In conclusion, our results highlight fibulin-3 as an upstream marker of Notch signaling in gliomas and a novel Notch activator increasing tumor cell self-renewal, chemoresistance, invasion, and tumor growth. This evidence of Notch regulation by the tumor microenvironment opens a way to potential strategies for targeting this pathway more efficiently. Targeting fibulin-3 as part of anti-Notch strategies could restrict anti-invasive and chemosensitizing effects to the tumor cells without the pleiotropic effects of current pharmacologic inhibitors.
Disclosure of Potential Conflicts of Interest
No potential conflicts of interest were disclosed.
Conception and design: B. Hu, M.S. Nandhu, M.E. Mora, S.E. Cole, M.S. Viapiano
Development of methodology: B. Hu, M.S. Nandhu, H. Sim, P.A. Agudelo-Garcia, M.E. Mora, G.J. Nuovo
Acquisition of data (provided animals, acquired and managed patients, provided facilities, etc.): B. Hu, M.S. Nandhu, H. Sim, P.A. Agudelo-Garcia, J.C. Saldivar, C.E. Dolan, G.J. Nuovo
Analysis and interpretation of data (e.g., statistical analysis, biostatistics, computational analysis): B. Hu, M.S. Nandhu, H. Sim, P.A. Agudelo-Garcia, J.C. Saldivar, C.E. Dolan, M.E. Mora, G.J. Nuovo, M.S. Viapiano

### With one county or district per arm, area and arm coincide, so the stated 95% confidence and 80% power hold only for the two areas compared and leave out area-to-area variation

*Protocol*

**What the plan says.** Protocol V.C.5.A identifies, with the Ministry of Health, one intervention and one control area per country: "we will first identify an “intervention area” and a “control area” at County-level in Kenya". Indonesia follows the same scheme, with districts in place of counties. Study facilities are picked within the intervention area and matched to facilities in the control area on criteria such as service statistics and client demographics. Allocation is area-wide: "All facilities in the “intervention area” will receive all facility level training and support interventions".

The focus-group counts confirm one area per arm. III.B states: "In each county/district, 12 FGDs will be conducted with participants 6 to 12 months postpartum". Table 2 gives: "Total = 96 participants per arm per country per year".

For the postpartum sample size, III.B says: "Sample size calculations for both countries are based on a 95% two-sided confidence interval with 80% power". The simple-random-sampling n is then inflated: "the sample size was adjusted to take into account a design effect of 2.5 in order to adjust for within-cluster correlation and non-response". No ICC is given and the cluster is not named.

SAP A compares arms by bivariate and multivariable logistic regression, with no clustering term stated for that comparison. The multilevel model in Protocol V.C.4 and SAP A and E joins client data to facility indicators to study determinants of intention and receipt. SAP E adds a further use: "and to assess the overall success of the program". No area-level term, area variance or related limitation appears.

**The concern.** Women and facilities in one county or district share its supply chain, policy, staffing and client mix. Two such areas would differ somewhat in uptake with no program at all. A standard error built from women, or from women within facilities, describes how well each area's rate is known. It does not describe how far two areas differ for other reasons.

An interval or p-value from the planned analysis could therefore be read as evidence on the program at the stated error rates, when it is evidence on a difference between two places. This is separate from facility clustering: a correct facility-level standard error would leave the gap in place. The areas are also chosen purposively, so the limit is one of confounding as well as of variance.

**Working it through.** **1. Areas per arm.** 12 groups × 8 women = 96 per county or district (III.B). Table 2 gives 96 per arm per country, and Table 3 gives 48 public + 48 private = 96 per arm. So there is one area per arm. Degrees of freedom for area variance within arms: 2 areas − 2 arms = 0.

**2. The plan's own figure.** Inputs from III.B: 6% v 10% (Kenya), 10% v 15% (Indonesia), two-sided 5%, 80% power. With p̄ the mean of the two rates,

Writing, review, and/or revision of the manuscript: B. Hu, S.E. Cole, M.S. Viapiano
Study supervision: M.S. Viapiano
The authors thank the valuable advice from Dr. E.A. Chiocca and the technical support from Jessica De Jesus (Department of Neurological Surgery) and Susie Jones (Pathology Core Facility), The Ohio State University Wexner Medical Center.
This work was supported by grants from the NIH (1R01CA152065-01) and the National Brain Tumor Society to M.S. Viapiano, and the Joel Gingras Jr. Research Fellowship from the American Brain Tumor Association to B. Hu.
The costs of publication of this article were defrayed in part by the payment of page charges. This article must therefore be hereby marked advertisement in accordance with 18 U.S.C. Section 1734 solely to indicate this fact.